What is the experience rating period?

The mod is calculated using loss and payroll data for an experience rating period. The experience rating period typically includes data for three policy years, excluding the most recently completed year. For example, for a mod factor calculated on January 1, 2010, data would be used for the January 1, 2006-2007, January 1, 2007-2008 and January 1, 2008-2009 policy periods. The data for the January 1, 2009-2010 would be excluded.

TThree years of data is used to provide a more accurate reflection of the losses, smoothing out the impact of any bad or good year of losses.

The actual loss data is separated into primary and excess pools. Primary losses, which are the first $5,000 of every loss, measure frequency. Excess losses - or amounts more than $5,000 - measure severity. The formula penalizes loss frequency by including all loss amounts in the calculation. The reason for this is that these types of claims can be controlled through proactive loss control programs. Losses in excess of $5,000 are capped at levels that vary by state. This minimizes the impact that any single claim can have on your premium. In approved states, medical-only claims figures are reduced by 70 percent.

Expected losses are then calculated by using your payroll data by state and class code, and applying the Expected Loss Ratio (ELR). The ELR is provided by each state rating bureau. These figures are also broken down into expected primary losses and expected excess losses.

How do your losses compare?

The final mod calculation compares your actual primary and excess loss figures to those expected for a company of the same size and industry type. To understand how workers' compensation losses to your business compare to state industry averages, contact GDI Insurance Agency, Inc. to review your experience modification worksheet.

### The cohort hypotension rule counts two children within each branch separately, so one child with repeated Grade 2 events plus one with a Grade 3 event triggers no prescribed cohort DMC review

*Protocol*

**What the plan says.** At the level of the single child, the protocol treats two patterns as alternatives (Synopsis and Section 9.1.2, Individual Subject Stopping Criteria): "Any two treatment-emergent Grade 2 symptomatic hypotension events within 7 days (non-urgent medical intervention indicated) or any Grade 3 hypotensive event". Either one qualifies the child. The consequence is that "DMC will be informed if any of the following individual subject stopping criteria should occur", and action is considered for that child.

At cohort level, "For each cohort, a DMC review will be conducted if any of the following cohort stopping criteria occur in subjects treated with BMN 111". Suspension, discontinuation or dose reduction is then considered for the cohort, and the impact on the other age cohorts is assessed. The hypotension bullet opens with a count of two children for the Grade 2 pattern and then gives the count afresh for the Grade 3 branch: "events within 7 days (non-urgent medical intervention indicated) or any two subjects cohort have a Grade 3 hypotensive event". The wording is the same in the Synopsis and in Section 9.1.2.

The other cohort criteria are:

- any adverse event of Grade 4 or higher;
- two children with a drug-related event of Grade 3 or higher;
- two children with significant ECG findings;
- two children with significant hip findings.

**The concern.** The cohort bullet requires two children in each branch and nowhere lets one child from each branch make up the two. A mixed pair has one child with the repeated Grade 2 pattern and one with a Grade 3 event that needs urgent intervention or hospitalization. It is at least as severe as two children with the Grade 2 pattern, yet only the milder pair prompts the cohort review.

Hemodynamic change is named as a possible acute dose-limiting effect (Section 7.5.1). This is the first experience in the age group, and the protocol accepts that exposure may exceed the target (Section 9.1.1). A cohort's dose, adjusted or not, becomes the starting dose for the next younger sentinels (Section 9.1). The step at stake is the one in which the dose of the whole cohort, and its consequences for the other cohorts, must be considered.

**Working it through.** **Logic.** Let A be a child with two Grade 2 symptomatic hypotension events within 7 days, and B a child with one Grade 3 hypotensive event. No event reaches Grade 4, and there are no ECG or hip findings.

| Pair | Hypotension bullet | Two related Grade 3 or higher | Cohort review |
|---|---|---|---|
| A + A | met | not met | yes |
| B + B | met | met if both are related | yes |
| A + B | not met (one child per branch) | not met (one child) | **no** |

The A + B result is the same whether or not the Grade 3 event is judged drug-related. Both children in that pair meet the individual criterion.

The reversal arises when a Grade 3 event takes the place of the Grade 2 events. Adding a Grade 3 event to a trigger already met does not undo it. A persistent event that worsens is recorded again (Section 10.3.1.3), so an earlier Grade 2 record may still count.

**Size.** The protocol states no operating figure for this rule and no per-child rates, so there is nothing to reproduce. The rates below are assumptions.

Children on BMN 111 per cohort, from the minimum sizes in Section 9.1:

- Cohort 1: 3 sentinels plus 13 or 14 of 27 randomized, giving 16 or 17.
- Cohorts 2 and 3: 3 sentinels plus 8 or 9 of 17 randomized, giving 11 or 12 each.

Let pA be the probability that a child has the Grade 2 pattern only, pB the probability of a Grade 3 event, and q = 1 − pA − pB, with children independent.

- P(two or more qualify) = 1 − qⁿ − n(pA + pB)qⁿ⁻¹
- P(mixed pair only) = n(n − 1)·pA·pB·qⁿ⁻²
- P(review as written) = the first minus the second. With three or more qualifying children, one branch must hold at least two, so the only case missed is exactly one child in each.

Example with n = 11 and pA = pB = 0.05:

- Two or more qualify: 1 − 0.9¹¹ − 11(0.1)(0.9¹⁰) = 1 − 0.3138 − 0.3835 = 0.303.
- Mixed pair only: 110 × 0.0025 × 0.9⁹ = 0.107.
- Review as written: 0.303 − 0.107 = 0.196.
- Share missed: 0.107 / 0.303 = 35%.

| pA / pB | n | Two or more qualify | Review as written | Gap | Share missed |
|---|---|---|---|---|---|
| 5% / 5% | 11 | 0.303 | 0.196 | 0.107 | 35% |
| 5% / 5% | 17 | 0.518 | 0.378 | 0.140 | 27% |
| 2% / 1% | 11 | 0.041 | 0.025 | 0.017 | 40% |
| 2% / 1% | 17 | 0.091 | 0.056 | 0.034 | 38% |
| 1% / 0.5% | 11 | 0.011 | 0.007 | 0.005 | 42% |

How can you control your mod?

Your mod factor has a direct impact on your workers' compensation premium. The key to controlling your insurance costs is through accident prevention.

- The mod is calculated based on data reported to the rating bureau by past insurers. Incorrect or incomplete data can cause incorrect mod factors. Review the loss and payroll data to make sure the calculation is complete and accurate.

- Losses remain in the experience rating formula for three years. The experience modification factor is influenced more by small, frequent losses than by large, infrequent ones.

- Develop a sound safety program, return to work program and prevention procedures to reduce loss frequency.

- An effective self-inspection and accident investigation program are critical to managing claim frequency.

- Implement an active claims management program to manage outstanding reserves and focus on efficiently resolving open claims.

- Report all claims to your carrier immediately.

- Take an aggressive approach to providing light duty to all injured employees upon their release from treatment.